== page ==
The University of British Columbia Okanagan is honouring four local researchers for their groundbreaking work.
The awards recognize those who have made a significant contribution to research in natural sciences and engineering, social sciences and humanities, and health. A graduate student is also honoured annually at this event.
“This is one of my favourite times of the year when I have the pleasure of acknowledging some of our star researchers and highlighting their contributions,” Dr. Phil Barker, UBCO’s vice principal of research and innovation, said at the virtual award ceremony.
“UBC’s Okanagan campus is one of the most rapidly expanding campuses in Canada and we continue to attract top-notch scholars and researchers.”
Barker said the research highlighted — from wireless technology to psychedelic-drug assisted therapy to diabetes research and tackling social inequalities — demonstrates the breadth of UBCO researchers’ impact locally, nationally, and internationally.
This year, Dr. Julian Cheng was named the natural sciences and engineering researcher of the year. Dr. Cheng has many patents and recently invented an indoor optical wireless location technique that improves receiver accuracy and will allow precise control of robot movement. His research also includes an intra-body communication device using wireless technology that will benefit health-care systems.
The award for health researcher of the year went to Dr. Jonathan Little, who has been investigating improved treatments and possible prevention of Type 2 diabetes. Much of his work revolves around the impact of healthy eating and exercise to stave off metabolic disease. Dr. Little also leads the Airborne Disease Transmission Research Cluster, a cross-campus research team aiming to lessen the airborne transmission of COVID-19 and other airborne illnesses.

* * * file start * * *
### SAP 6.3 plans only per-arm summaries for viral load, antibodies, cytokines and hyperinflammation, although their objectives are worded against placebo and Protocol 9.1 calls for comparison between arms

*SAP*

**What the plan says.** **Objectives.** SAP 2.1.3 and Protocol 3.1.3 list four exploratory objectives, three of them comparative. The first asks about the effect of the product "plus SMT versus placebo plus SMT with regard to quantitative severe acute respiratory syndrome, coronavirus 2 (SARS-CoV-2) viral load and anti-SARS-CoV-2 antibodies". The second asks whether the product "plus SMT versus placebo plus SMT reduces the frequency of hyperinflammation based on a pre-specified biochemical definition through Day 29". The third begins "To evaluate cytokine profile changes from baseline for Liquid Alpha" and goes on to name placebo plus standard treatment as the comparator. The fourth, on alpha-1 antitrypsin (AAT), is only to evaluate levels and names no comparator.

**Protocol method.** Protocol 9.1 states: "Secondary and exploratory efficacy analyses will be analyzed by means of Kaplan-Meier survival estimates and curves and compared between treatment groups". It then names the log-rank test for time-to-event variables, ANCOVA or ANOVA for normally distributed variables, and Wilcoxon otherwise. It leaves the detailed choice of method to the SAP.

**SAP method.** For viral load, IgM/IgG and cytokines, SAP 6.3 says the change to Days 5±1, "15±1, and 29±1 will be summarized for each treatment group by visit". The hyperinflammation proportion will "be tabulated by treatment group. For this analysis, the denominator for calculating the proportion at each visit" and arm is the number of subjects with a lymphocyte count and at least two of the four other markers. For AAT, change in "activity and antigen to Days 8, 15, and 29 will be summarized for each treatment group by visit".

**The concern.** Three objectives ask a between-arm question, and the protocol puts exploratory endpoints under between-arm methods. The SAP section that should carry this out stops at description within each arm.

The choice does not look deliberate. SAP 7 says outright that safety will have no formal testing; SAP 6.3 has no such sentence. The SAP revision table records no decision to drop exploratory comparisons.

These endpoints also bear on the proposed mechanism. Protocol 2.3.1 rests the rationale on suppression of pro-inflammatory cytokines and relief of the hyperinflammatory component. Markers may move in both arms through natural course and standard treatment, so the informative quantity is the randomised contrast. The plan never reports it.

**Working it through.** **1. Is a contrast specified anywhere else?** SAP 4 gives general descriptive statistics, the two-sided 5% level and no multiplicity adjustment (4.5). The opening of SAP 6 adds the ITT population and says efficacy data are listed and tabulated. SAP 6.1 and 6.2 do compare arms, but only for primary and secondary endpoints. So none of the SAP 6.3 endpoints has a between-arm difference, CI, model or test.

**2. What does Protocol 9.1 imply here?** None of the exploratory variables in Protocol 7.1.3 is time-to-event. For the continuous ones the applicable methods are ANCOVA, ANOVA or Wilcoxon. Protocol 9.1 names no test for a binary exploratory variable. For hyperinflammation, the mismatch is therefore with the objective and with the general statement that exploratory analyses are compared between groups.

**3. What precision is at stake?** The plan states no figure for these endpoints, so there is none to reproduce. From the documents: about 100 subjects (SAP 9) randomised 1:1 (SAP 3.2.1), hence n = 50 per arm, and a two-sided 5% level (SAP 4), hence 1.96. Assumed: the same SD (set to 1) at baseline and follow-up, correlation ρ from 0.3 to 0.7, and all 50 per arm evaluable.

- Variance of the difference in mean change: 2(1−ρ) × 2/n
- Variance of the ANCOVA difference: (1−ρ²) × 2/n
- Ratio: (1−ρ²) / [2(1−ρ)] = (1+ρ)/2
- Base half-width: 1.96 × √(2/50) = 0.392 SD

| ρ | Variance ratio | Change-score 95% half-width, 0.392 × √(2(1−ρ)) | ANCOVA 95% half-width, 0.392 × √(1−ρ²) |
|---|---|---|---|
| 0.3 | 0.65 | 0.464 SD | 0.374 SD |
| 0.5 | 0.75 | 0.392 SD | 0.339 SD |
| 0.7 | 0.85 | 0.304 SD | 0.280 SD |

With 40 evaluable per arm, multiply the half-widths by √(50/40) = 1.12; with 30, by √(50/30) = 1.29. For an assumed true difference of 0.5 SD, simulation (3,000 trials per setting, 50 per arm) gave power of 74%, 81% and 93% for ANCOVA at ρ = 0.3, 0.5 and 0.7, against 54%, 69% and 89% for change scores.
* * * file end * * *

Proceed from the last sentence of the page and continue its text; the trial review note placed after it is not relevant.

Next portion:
Dr. Eric Li, the winner of the social sciences and humanities award, is an expert on social trends and a champion for the underdog. His research focuses on interdisciplinary collaborations with non-profit organizations and local government to improve social inequities. His overreaching goal is to improve the lives of everyday people around the world. Through his community-based research, he has impacted food insecurity, poverty, urban densification and rural community building in our region.
Doctoral student Michelle St. Pierre has been honoured for her work in substance use and mental health, focusing on cannabis and psychedelic use and harm reduction. She has made significant research breakthroughs in how people cope with pain and pain sensitivity. St. Pierre has received international media attention for her research on cannabinoid-based analgesics and is a national expert on cannabis policy.
“The purpose of these awards is to highlight and honour the research excellence that makes UBC a top 40 global university,” added Dr. Barker.
“I am impressed with the calibre of all our researchers and am very proud of this year’s recipients. I look forward to their future successes.”